It's not a good sign if an insect gives its name to a word for anger and irritation. Waspish they may be but surely wasps don't exist just to annoy us?
With their loud buzz and stripey yellow/black bodies, our instincts tell us to avoid them and their stinging ways. But how come there seem to be so many at this time of year and what role do they really have in the world?
For most people, wasps are just a bad thing - something to be swatted away from picnic sandwiches and fished out of sugary drinks.
The wasps we usually notice look like the Saxon wasps in the picture. Although they most often capture our attention, they represent only a few of the 7,000 or so species of wasp in the UK. They are social insects; forming large colonies with many related members. The way they Iive and reproduce explains why they can be so aggravating to humans - and so important to the environment.
The wasp's year begins in spring. Queens produced from last year's colonies will have hibernated over winter and as the weather warms up, they start to emerge. A queen must find a suitable site so she can build a nest from scratch. Depending on the species, this might be in a tree, in the ground or in a man-made structure. Once she has chosen a spot, she will use chewed wood (perhaps stripped from a fence panel) to make the first few cells of her nest.
She'll start laying eggs in these cells. Once they have hatched, she'll forage for food to feed the growing larvae - this is where it gets interesting. The wasp's big jaws are made to catch other insects but they don't do this for themselves. Wasps catch insects to feed to their developing larvae. Having caught an insect, they cut it into pieces with their strong jaws before taking the pieces back to the colony. So, wasps play a really important role in ecosystems because of the quantity of insects they catch - estimated at around 14 million kilos of insects each year. Without wasps, we'd be overrun with caterpillars and greenfly!
Given their big jaws, it's surprising that adult wasps can't eat the food they hunt. They can only feed on nectar and so, as well as pest control, they also act as pollinators. Although they aren't as efficient at this as bees, wasps have their part to play in pollination.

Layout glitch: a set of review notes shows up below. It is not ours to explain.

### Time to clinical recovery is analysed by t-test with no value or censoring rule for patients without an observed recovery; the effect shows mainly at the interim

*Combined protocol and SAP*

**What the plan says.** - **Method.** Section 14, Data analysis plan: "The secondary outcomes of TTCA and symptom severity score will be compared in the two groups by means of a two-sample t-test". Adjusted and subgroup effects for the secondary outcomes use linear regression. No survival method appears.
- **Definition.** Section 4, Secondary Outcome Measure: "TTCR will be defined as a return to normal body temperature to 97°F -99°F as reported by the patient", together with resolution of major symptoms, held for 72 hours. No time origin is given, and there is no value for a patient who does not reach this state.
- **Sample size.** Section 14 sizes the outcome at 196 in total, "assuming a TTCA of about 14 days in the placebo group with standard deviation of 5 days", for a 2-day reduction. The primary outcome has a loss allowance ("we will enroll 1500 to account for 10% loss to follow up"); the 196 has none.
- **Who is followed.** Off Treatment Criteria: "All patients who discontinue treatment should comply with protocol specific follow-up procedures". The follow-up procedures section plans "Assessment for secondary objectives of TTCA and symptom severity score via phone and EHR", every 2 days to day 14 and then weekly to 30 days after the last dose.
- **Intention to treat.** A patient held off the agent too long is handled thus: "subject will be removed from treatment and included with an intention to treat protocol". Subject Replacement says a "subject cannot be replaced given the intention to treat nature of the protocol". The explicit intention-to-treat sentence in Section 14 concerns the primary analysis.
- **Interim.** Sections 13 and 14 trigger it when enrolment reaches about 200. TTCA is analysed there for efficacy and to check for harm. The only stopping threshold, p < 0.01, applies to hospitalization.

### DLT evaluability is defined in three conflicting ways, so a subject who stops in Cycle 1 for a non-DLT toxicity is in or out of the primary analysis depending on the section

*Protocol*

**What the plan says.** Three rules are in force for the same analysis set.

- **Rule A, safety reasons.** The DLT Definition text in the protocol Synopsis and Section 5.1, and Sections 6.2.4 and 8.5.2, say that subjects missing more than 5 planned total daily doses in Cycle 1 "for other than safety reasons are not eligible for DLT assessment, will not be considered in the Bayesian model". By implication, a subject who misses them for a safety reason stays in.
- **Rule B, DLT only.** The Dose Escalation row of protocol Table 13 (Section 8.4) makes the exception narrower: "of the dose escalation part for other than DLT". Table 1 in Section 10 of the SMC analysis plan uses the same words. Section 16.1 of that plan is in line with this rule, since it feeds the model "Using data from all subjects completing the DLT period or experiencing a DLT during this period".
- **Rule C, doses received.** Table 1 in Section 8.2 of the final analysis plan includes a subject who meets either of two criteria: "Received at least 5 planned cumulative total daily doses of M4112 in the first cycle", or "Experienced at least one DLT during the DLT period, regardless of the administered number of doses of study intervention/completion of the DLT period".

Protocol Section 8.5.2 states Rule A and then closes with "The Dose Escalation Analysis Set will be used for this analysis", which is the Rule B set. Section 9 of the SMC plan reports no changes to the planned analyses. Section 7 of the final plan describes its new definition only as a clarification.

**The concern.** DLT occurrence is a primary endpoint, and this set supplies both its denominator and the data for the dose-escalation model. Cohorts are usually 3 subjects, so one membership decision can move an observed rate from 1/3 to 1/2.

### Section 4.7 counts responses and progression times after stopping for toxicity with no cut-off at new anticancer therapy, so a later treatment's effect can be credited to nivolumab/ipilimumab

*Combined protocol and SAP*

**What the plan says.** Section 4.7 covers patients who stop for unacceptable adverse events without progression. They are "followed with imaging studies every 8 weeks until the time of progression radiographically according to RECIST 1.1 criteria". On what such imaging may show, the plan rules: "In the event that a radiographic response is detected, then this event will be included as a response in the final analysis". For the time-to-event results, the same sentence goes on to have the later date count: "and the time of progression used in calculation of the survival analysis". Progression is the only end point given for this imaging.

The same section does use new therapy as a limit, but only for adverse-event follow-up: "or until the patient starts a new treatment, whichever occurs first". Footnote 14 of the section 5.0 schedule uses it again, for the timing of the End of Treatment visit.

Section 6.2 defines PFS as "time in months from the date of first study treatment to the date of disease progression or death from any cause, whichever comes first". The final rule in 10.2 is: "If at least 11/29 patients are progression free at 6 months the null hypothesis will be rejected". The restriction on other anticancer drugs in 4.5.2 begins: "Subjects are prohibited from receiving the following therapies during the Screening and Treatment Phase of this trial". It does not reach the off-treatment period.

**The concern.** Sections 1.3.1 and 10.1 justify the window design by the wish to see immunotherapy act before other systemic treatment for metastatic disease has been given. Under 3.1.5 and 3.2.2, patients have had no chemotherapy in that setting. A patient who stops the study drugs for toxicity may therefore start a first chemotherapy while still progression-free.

This need for sweet things brings us to their interaction with humans.
The queen's first larvae mature into adults and the colony begins to grow. The queen lays more eggs; the worker adults (all female) expand the nest and go out hunting to feed the new larvae. As a reward for this food, the larvae produce little drops of sweet liquid for the returning adults. Unfortunately, these sweet times don't last. Toward the end of summer, the nest reaches its maximum size and primes itself to reproduce. The queen will lay drone eggs (males) and about 1500 queen eggs. After she has laid these special eggs she won't lay any more. The worker wasps rear the queens and drones, who fly out to mate. Having mated, the drones die. The queens look for somewhere to hibernate for the forthcoming winter - ready to emerge next spring to build their own nests.
No more larvae develop and so the remaining adult wasps have lost their main source of sweet food. This is when wasps can really cross paths with humans. The wasps search for any food that contains sugar - rotting fruit, nectar from the last summer flowers and of course, sugary drinks. Its a particularly stressful time for beekeepers because a late summer beehive full of honey is a great source of sugar. Hungry wasps can easily overrun a weak hive and every year beehives are lost to wasps.
The old queen's nest is now on a final countdown. As the weather gets colder, food sources disappear. Rather sadly, having sent their new queens off into the world, the old queen and all her worker daughters eventually die of starvation.
So, although wasps can definitely be aggravating, they are important predators and pollinators - helping to keep harmony in the natural world. It's not always possible to ignore them (especially if you are a beekeeper or if they have made a nest in your shed) but perhaps we can learn to tolerate them. After all, they'll be gone soon.